THE most refreshing thing about A Taste for Love is that Marita Conlon-McKenna has set it in recessionary times yet given the characters a huge dollop of optimism and enterprise.
Trained chef Alice Kinsella had hung up her hat to focus on family. But her comfortable south Dublin suburban life was shattered when Liam, her husband of three decades, ditched her for the dreaded Younger Woman.
With just student Sean of her three grown-up children at home, 50-something Alice is forced to review life. She needs money and -- crucially -- a new challenge.
A spontaneous brainstorming session with best friends Nina, Trisha and Joy throws up that "of course" moment: using her state-of-the-art kitchen and well-honed skills for a cookery school.
Alice's classes are the clever device through which the author introduces a varied stepladder of sub-plots and characters. The most interesting of these is Kerrie O'Neill -- on the surface, a well-groomed asset manager with a cutting-edge apartment and a handsome fiance; below it, stressed-out and paddling like fury to match her self-imposed ideas of perfection.
Kerrie has been fooling husband-to-be Matt with delicatessen meals -- but can barely boil rice. Not only that, she has been duping herself by denying her working-class, west Dublin, semi-detached roots, believing them beneath Matt's Georgian-house upbringing in Co Meath.
Other pupils of note are endearing Kitty Connolly, a 64-year-old who takes night classes to escape her couch-potato husband Larry; late-30s Tessa Sullivan, recently returned from a failed relationship in London to care for her ailing mother; and Rob Flanagan, a widower in his early 60s desperately trying to tackle domesticity after the death of beloved wife Kate.
The book's other major entrepreneurial strand comes through Nina's daughter Lucy, at the Martello School of Cookery to boost her spirits after losing her job in a funky record shop.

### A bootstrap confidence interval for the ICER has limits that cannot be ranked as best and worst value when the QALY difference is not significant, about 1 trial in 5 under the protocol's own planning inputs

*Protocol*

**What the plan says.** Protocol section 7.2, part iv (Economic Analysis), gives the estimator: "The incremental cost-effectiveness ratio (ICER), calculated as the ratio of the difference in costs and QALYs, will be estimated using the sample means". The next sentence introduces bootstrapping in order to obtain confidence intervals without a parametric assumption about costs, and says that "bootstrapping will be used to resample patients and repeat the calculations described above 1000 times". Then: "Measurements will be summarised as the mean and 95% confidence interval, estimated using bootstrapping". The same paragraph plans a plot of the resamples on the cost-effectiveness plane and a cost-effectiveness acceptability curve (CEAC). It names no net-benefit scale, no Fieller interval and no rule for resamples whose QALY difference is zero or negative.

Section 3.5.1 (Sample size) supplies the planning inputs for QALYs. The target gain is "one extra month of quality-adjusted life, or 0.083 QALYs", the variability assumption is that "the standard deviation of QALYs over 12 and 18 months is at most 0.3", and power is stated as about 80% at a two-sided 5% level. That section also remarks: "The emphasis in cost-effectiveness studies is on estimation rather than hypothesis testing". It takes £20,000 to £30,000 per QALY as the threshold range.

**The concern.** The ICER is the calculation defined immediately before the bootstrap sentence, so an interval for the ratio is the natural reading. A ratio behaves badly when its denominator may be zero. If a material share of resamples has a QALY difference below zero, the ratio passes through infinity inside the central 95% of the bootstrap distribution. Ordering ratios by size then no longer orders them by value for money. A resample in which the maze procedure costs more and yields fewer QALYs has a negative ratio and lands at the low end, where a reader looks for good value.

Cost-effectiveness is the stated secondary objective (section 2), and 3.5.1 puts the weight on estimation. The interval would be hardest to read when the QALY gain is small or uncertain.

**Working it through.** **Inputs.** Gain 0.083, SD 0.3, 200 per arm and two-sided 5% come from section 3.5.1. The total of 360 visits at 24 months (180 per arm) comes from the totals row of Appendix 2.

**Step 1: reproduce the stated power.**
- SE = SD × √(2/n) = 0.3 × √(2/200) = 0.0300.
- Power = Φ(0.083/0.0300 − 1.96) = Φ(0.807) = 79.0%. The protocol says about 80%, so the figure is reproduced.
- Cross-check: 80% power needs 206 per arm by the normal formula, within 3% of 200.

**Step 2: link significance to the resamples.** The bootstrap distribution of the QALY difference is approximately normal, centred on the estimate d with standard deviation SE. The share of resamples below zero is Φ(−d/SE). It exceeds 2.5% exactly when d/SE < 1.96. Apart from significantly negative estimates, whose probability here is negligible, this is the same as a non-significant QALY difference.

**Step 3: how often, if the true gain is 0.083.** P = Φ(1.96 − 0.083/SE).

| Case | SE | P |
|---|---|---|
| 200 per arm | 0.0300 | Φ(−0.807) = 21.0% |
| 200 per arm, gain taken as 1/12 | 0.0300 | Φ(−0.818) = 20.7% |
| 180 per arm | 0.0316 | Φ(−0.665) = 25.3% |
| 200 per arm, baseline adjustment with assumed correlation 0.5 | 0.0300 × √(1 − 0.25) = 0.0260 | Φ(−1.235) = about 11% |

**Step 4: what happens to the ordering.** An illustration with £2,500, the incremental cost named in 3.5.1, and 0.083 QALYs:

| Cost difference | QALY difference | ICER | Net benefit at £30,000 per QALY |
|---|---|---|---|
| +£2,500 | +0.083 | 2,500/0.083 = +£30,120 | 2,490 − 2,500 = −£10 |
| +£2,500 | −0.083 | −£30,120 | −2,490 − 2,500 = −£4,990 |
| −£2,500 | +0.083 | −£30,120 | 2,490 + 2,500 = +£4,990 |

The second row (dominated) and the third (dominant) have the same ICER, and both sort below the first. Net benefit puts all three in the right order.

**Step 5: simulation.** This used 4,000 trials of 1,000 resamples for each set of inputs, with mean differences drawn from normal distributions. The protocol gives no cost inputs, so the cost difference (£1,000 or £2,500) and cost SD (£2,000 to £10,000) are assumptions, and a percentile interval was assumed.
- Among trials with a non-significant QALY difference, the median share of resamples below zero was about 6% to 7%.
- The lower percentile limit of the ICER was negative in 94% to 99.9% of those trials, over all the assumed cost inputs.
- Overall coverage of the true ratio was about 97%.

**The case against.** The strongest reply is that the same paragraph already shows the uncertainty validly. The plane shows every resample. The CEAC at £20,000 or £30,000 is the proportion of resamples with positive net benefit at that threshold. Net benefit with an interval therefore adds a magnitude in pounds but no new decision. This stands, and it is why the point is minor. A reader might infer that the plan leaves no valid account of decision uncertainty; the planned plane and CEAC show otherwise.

Life is about to change for Lucy -- albeit not through the kitchen -- and the business idea she develops with more-than-friend Finn is an excellent fit for their situation, too.
A Taste for Love also credibly outlines the part played by informal networking in Ireland: friends give jobs and professional advice to their friends, and so be it.
But the author's creative logic does have some slips. It's hard to see how Alice's first class is achieved in the two-and-a-half hour timescale, and Nina's comment that lots of hotels are springing up in Dublin is surely redundant.
The major flaw, though, is stilted, mundane dialogue, which invariably begins with the addressee's name and all too often ends with a needless, annoying exclamation mark.
If Marita Conlon-McKenna had got to grips with conversation and replaced even a few of the duller details with humour, this would have been an immeasurably better book.
On a more positive note, it's good to see chicklit that older readers can readily identify with, and -- most satisfyingly -- all the endings are nicely and believably tied up.
If A Taste for Love was an outfit, it could justifiably bear the tag "mother of the bride" (coincidentally, the title of Conlon-McKenna's last book). And the ensuing wedding would be a tasteful-yet-sober affair with only one or two hiccups for everyone to laugh about afterwards. Overall, this novel is a major helping of "is feidir linn" -- it's just a pity the delivery of the message didn't contain more zest.
Sunday Indo Living